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How do we identify someone's 'Nearest Relative'?

View profile for India Jefferson-Grant
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Here at Biscoes we are often contacted by worried family members of individuals detained under the Mental Health Act 1983 (as amended) (MHA 1983). We will always ask the question, “are you the Nearest Relative for this family member?” Often, they will not know the answer as this is a term used specifically in the MHA 1983 but is not widely known outside of this area of law.

A Nearest Relative is not the same as a Next of Kin but it is very important in the context of someone being detained under a Section of MHA 1983. A Next of Kin does not have any rights under MHA 1983, whilst a Nearest Relative has particular rights and responsibilities.

Section 26 MHA 1983 sets out a strict list and the person who is the highest on the list will be considered the Nearest Relative for the individual. The list is as follows:

  • Husband, wife or civil partner (including cohabitee for more than 6 months);
  • Son or daughter;
  • Father or mother;
  • Brother or sister;
  • Grandparent;
  • Grandchild;
  • Uncle or aunt;
  • Nephew or niece.

If there are two people from the same group, such as a mother and a father, the elder person will be considered the Nearest Relative. Any relative has to be at least 18 years old to count as the Nearest Relative, unless they are a husband, wife, civil partner or living with the patient for at least 6 months as the husband, wife or civil partner.

It should be noted that a relative who lives with, or cares for, the patient, takes precedence over any other relatives. So, if a patient lived with their youngest son, then the son would be Nearest Relative over any other children, as long as he was over 18.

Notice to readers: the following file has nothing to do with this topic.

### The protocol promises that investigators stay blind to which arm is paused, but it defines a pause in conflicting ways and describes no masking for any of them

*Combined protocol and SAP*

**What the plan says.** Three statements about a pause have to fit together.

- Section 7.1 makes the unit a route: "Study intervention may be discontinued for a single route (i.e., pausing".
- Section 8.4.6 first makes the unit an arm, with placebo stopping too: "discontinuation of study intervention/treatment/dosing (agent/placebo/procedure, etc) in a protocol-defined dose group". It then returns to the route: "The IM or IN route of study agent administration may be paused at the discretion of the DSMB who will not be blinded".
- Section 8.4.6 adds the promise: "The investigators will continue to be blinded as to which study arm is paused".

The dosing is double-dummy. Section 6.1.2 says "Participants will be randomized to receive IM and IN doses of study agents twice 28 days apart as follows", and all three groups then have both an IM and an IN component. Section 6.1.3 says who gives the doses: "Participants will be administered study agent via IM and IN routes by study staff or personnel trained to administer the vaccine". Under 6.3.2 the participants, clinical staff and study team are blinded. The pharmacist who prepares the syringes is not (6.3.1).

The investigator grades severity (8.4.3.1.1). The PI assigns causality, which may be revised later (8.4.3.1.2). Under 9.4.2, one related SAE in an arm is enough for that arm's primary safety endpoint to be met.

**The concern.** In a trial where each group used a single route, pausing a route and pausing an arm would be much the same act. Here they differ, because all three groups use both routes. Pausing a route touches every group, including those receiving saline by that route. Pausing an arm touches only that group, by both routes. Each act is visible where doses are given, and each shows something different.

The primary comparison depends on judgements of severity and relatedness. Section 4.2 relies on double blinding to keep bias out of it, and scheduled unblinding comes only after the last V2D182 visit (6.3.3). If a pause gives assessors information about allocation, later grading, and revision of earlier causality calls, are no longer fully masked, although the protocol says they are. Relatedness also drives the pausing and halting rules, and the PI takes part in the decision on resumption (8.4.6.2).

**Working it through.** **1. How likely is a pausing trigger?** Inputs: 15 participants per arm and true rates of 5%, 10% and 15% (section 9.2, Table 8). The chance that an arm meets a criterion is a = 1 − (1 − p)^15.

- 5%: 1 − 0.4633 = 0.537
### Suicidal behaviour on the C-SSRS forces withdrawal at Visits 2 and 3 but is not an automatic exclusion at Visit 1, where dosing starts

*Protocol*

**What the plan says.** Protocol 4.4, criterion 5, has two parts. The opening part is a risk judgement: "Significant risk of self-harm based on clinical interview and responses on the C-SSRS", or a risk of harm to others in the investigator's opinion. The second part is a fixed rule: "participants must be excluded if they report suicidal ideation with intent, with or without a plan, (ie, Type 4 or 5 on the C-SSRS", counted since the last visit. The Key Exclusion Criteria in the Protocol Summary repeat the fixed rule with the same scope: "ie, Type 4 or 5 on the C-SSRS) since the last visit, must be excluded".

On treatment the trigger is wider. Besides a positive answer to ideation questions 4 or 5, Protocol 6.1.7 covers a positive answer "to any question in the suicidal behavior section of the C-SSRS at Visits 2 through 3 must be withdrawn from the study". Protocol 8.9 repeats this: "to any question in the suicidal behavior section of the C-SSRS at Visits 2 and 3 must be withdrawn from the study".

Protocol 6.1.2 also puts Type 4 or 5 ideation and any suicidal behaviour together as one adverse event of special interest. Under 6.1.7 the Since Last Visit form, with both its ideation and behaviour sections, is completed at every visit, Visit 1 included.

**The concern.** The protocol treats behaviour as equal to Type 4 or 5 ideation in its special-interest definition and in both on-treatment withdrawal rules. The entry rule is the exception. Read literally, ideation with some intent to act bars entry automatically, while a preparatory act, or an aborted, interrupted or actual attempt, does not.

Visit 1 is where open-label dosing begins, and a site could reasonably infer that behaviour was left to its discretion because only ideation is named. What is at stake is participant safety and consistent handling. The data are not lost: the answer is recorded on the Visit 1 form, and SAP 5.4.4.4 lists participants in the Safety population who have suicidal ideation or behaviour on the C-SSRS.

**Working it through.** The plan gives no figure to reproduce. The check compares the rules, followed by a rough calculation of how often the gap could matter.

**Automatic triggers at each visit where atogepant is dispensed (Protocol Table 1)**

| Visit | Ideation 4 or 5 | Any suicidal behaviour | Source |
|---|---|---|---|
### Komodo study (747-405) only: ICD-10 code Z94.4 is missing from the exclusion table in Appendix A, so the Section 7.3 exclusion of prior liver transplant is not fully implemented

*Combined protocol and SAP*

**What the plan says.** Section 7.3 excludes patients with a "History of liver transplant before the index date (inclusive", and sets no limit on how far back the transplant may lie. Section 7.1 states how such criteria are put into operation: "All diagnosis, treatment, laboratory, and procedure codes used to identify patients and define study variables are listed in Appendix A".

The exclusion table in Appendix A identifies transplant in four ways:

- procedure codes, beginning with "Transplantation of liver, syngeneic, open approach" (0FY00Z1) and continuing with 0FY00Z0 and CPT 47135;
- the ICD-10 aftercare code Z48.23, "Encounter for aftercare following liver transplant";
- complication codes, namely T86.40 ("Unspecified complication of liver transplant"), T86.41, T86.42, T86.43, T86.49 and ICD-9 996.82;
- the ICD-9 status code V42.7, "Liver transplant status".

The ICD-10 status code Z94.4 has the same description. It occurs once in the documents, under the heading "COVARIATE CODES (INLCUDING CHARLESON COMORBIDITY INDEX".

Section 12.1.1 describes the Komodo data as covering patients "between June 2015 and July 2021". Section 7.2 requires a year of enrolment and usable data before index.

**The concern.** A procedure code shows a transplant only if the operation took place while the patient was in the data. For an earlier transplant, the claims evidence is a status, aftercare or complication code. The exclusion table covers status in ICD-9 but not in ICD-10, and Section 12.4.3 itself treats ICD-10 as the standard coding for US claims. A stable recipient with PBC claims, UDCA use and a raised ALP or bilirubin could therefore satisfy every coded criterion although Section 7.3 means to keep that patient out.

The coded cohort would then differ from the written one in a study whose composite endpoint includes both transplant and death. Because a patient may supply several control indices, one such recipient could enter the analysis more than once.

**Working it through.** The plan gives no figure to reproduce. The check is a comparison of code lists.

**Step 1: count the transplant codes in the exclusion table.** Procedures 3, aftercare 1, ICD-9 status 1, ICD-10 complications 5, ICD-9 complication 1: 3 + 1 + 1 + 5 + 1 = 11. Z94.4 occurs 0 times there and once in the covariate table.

Importantly, adoptive children count as natural children and relationships of the “half-blood” shall be treated as relationship of the “whole blood”. However, a relation of the “whole blood” will take precedence over the same relation of the “half-blood”. An unmarried father must have parental responsibility in order to be Nearest Relative.

If the patient is married or in a civil partnership, but is separated or abandoned by their partner, then that person cannot count as their Nearest Relative. If a relative permanently lives abroad, then they are also excluded from being Nearest Relative.


  1. Joe is a 45-year-old man detained under Section 2 MHA 1983. He is single and has no children. His parents are dead. He has one half-sister who is 40 years old and one brother who is 38 years old. Under Section 26 MHA 1983, his brother would be his Nearest Relative as he is a relation of the “whole blood” despite being the younger sibling.
  2. Lily is a 30-year-old woman detained under Section 3 MHA 1983. She is married but separated from her husband. They have a 7-year-old child together. Lily’s mother is 58-years-old and her father is 60-years-old. Under Section 26 MHA 1983, her father will be her Nearest Relative as he is the eldest parent, she is separated from her husband and her child is under the age of 18.
  3. Mary is a 78-year-old woman subject to a Section 17A Community Treatment Order. She has a son and a daughter who lives in different counties of the UK. She lives with her sister, Alison, and has done for the last 8 months. Alison provides her with informal care. Under Section 26 MHA 1983, Mary’s sister will be her Nearest Relative as she takes precedence over Mary’s children as she resides with Mary and provides her with care.

If you have any questions about being a Nearest Relative, please take a look at our website page on Nearest Relatives - Alternatively, if you are a patient detained under MHA 1983 or a Nearest Relative needing legal advice and assistance, you can contact the Mental Health Team on 02392 660 261 or